Women with Turner syndrome have decreased levels of testosterone, free androgen index, androstenedione, and dihydroepiandrosterone sulfate (DHEAS) compared with women without Turner syndrome, according to the results of a study published in the Journal of Clinical Endocrinology & Metabolism.
Investigators sought to evaluate the levels and pattern of sex hormones in women with Turner syndrome with use of standard statistical tests and unsupervised principal component analysis.
A total of 99 women with Turner syndrome and 68 healthy, age-matched women (control individuals) were followed from August 2003 to February 2010. The women with Turner syndrome underwent 3 visits (visits A, B, and C) within 4 to 5 years, and the women in the control group underwent 1 visit (visit B). At visit B, 74 women with Turner syndrome received hormone replacement therapy (HRT) and 15 were untreated. Estrogen and androgen levels were measured 7 to 9 times across menstruation cycles.
Data from 28 eumenorrheic women (mean age, 23.8±2.7 years; body mass index [BMI], 22.9±2.7 kg/m2) were also included to show the normal fluctuation of sex hormone levels across the menstruation cycle.
The cross-sectional analysis (visit B) included 89 women with Turner syndrome (median age, 41 [21-64] years) and 68 age-matched and sex-matched control individuals (median age, 39 [range, 19-63] years).
All androgens — testosterone, free androgen index, androstenedione, and DHEAS — were found to be approximately 30% to 50% lower in the women with Turner syndrome vs the women in the control group. In addition, circulating levels of 17-OH progesterone and sex hormone-binding globulin (SHBG) were decreased in women with Turner syndrome. Circulating levels of follicle-stimulating hormone (FSH), luteinizing hormone (LH), and estrone sulfate were more than doubled in women with Turner syndrome compared with women in the control group. Levels of 17β-estradiol were comparable among both groups.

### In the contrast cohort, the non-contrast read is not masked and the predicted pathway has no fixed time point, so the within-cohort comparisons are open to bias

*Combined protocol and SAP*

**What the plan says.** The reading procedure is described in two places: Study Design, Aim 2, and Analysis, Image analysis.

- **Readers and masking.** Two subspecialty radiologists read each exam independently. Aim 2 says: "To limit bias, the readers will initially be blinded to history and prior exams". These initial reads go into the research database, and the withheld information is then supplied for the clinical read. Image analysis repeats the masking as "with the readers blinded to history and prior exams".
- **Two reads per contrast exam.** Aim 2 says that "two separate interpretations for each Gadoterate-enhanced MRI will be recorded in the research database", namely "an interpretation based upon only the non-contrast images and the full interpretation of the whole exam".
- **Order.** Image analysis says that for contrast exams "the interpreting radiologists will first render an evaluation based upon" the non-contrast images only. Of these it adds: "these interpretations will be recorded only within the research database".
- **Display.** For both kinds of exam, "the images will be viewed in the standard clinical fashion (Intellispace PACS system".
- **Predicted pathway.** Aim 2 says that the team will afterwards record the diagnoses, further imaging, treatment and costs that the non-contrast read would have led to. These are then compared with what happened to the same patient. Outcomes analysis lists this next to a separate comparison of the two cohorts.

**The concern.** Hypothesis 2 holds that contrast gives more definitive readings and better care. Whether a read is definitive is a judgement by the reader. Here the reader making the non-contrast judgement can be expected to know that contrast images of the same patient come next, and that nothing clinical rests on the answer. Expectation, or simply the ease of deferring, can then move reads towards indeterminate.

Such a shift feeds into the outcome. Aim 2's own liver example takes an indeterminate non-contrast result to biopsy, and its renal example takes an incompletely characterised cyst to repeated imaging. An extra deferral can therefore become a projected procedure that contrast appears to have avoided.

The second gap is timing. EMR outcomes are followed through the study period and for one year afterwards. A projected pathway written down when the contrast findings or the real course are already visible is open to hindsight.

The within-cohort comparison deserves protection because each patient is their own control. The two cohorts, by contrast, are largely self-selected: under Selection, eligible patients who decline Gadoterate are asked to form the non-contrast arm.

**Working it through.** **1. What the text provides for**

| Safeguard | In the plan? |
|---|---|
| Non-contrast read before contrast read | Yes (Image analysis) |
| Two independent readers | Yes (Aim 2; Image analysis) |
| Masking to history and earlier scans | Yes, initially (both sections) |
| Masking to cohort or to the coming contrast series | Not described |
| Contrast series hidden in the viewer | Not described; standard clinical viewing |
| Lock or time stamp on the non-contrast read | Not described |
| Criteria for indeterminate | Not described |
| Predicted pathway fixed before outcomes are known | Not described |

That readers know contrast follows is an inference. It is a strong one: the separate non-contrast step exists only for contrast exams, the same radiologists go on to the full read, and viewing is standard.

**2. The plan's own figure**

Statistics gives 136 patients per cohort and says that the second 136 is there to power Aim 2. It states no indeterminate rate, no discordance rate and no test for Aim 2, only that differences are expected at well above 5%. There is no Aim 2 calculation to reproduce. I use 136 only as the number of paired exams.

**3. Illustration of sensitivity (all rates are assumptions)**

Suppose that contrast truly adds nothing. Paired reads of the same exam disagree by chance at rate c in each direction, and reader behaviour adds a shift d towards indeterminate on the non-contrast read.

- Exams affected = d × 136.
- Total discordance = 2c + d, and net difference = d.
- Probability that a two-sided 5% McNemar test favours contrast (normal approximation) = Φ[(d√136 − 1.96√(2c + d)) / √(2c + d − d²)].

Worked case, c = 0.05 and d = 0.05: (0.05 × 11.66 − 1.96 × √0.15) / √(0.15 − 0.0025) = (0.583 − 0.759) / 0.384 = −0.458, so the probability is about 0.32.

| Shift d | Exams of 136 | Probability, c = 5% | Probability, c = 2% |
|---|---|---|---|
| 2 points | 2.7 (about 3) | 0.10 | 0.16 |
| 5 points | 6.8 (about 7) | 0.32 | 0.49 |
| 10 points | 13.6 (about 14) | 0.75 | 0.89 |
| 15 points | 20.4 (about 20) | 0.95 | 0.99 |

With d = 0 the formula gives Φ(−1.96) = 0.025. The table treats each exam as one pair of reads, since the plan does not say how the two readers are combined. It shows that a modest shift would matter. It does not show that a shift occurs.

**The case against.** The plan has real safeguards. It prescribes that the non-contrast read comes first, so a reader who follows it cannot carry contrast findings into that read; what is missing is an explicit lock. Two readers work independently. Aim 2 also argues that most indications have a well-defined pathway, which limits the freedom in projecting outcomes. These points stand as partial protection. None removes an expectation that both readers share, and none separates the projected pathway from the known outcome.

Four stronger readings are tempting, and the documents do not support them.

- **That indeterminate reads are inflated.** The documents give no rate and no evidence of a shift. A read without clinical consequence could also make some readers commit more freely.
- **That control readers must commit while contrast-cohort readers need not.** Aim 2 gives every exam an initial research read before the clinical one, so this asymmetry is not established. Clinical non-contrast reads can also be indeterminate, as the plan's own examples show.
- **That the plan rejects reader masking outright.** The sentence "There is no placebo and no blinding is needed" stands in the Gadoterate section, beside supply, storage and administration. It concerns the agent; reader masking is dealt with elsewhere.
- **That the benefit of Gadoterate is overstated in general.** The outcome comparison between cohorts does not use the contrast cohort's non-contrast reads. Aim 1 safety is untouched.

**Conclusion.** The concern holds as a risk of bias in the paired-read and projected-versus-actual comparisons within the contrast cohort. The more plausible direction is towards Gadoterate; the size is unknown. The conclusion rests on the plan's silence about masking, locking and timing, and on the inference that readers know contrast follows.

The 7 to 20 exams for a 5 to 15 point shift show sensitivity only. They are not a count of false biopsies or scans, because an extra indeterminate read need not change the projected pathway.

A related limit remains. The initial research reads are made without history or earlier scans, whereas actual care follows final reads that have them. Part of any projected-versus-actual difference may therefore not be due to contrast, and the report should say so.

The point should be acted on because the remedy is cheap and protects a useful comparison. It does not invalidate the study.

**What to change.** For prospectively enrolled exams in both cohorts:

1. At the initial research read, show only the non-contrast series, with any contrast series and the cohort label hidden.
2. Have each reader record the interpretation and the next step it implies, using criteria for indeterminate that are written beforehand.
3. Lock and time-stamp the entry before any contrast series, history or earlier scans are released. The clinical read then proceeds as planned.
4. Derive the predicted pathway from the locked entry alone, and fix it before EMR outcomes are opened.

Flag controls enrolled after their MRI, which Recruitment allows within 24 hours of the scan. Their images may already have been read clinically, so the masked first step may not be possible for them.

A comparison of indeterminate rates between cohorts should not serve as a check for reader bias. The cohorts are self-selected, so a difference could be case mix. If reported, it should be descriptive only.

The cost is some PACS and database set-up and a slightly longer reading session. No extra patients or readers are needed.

Increased FSH (P =.036) and LH (P =.042) and decreased 17β-estradiol (P =.017) and estrone sulfate (P <.01) were observed in women with Turner syndrome who did not receive HRT vs those who received HRT. Androgen and SHBG levels were comparable among both groups.
A principal component analysis assessing the intergroup and intragroup correlations of sex hormones in women with Turner syndrome found that testosterone, free androgen index, FSH, and LH concentrations were most likely to differentiate between women with Turner syndrome and women in the control group.
Among several study limitations, the investigators were not able to match women with Turner syndrome and women in the control group according to BMI. Also, blood samples for sex hormone concentrations were drawn randomly and independent of menstrual cycle in the women with Turner syndrome and in women in the control group, and there may be discrete differences between the HRT and non-HRT groups that were not accounted for.
“Androgens, in addition to estrogens, are reduced in Turner syndrome and can be used to discriminate them from female controls,” concluded the researchers. “HRT-treated [women with Turner syndrome] only reach the early follicular phase estrogen level of an eumenorrheic woman. Principal components analysis applied to the sex hormone levels in Turner syndrome reveals a picture of androgen deficiency aggravated further by use of HRT.”
Hansen Viuff M, Just J, Brun S, et al. Women with Turner syndrome are both estrogen and androgen deficient — the impact of hormone replacement therapy. J Clin Endocrinol Metab. Published online March 18, 2022. doi:10.1210/clinem/dgac167